Soon your companions are also defecating in the same spot and covering their fecal material as well. They were encouraged to follow your example when they noticed that you had conveniently located the defecation spot between two large rocks, and positioned logs across the rocks to provide a convenient perch, allowing for carefree defecation.

A pile of dead leaves is now being kept beside the toilet area in order to make the job of covering it more convenient. As a result, the offensive odors of human feces and urine no longer foul the air. Instead, it's food scraps that are generating odors and attracting flies. This is when you have your third revelation: food scraps should be deposited on the same spot and covered as well. Every stinky bit of refuse you create is now going to the same place and is being covered with a natural material to eliminate odor. This hasn't been hard to figure out, it makes good sense, and it's easy to do.

You've succeeded in solving three problems at once: no more human waste scattered around your living area, no more food garbage and no more offensive odors assaulting your keen sense of smell and generally ruining your day. Eventually, you also begin to realize that the illnesses that were prone to spread through the group have subsided, a fact that you don't understand, but you suspect may be due to the group's new found hygienic practices.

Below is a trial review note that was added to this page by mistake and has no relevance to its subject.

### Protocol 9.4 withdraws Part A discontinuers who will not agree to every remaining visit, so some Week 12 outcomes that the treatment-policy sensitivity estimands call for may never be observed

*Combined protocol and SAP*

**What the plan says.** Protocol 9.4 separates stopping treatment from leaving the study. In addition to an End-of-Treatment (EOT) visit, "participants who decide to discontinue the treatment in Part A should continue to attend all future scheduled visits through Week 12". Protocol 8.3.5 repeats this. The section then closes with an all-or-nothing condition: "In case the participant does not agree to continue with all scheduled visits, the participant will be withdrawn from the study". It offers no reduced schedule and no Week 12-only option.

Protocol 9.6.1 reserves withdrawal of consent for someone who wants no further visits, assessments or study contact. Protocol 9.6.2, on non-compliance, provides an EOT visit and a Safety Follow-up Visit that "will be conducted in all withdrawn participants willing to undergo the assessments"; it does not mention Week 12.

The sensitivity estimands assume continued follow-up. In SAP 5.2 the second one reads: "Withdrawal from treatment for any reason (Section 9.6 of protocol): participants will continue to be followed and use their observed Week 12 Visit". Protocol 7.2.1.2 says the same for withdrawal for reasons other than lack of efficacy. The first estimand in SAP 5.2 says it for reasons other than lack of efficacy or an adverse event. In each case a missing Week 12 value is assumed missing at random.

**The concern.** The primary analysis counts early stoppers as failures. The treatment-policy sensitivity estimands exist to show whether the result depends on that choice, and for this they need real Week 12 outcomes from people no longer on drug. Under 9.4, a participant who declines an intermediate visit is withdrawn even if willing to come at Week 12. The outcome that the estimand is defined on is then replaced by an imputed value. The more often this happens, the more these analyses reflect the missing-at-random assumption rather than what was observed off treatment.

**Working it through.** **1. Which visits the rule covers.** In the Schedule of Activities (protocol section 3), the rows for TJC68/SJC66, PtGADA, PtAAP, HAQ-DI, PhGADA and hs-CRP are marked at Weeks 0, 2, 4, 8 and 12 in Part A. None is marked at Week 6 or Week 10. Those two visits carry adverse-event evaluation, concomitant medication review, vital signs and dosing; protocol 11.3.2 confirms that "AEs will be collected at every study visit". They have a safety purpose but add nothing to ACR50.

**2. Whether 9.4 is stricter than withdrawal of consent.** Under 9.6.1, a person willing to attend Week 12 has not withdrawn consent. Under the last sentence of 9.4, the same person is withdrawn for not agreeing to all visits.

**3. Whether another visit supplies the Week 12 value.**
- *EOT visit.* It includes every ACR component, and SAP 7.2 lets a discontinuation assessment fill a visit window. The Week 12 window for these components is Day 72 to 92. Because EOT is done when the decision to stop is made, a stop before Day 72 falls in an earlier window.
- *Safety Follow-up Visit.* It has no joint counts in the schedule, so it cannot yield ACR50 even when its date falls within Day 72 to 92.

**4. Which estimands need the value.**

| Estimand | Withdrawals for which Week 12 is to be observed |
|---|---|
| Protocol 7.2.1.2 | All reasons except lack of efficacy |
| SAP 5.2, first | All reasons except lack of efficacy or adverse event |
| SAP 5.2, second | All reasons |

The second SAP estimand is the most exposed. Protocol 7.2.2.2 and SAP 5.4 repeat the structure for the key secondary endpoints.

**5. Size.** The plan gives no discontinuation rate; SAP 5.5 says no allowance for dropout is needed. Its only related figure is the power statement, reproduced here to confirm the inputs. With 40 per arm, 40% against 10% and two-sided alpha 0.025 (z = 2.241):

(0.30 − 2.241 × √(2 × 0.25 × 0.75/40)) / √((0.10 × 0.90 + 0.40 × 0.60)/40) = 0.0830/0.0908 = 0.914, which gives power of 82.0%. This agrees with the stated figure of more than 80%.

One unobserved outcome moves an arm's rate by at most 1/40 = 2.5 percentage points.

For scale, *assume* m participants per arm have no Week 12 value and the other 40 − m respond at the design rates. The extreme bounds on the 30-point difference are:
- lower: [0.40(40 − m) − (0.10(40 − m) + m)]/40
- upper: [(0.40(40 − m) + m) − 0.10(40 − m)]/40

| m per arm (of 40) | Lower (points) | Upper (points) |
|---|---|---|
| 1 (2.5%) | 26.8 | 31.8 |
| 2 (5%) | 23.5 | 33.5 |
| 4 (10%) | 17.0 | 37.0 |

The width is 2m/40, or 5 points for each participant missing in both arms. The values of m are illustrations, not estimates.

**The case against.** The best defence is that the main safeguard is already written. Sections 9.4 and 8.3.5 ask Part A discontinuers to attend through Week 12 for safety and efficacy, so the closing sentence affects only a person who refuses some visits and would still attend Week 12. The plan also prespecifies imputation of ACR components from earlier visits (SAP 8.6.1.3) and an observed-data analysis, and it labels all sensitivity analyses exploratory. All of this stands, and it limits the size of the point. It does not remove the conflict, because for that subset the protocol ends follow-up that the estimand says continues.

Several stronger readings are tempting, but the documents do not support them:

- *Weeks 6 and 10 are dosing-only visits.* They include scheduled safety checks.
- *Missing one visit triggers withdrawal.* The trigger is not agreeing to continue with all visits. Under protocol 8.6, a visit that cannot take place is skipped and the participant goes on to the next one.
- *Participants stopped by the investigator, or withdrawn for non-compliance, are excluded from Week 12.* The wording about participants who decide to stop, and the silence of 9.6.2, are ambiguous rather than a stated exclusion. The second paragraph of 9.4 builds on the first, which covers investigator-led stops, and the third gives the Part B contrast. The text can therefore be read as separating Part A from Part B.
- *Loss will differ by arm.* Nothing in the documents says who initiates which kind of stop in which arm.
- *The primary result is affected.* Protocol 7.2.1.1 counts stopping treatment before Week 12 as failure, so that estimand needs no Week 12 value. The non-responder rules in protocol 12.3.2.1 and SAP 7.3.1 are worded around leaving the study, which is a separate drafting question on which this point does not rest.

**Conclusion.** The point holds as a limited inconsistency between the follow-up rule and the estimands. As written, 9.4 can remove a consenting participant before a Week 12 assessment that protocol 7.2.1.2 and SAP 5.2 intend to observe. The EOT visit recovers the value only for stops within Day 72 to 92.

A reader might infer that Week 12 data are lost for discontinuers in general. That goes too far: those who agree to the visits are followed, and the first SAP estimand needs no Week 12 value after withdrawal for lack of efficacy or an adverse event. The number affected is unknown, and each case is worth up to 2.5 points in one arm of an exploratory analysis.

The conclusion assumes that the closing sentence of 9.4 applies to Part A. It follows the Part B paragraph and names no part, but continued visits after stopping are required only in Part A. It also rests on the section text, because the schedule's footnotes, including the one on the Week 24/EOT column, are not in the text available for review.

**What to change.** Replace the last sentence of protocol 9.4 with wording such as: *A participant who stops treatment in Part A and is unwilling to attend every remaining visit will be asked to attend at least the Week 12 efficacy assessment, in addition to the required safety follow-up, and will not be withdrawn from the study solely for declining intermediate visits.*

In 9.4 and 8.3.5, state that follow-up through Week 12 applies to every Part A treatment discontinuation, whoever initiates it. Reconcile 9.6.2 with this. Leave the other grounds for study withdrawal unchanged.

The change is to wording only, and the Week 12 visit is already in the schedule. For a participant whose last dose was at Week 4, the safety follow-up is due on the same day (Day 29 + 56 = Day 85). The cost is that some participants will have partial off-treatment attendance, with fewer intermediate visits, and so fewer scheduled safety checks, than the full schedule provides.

Quite by accident, you've succeeded in doing one very revolutionary thing: you've created a compost pile. You begin to wonder what's going on when the pile gets so hot it's letting off steam. What you don't know is that you've done exactly what nature intended you to do by piling all your organic refuse together, layered with natural, biodegradable cover materials. In fact, nature has "seeded" your excrement with microscopic creatures that proliferate in and digest the pile you've created. In the process, they heat the compost to such an extent that disease-causing pathogens resident in the humanure are destroyed. The microscopic creatures would not multiply rapidly in the discarded refuse unless you created the pile, and thereby the conditions which favor their proliferation.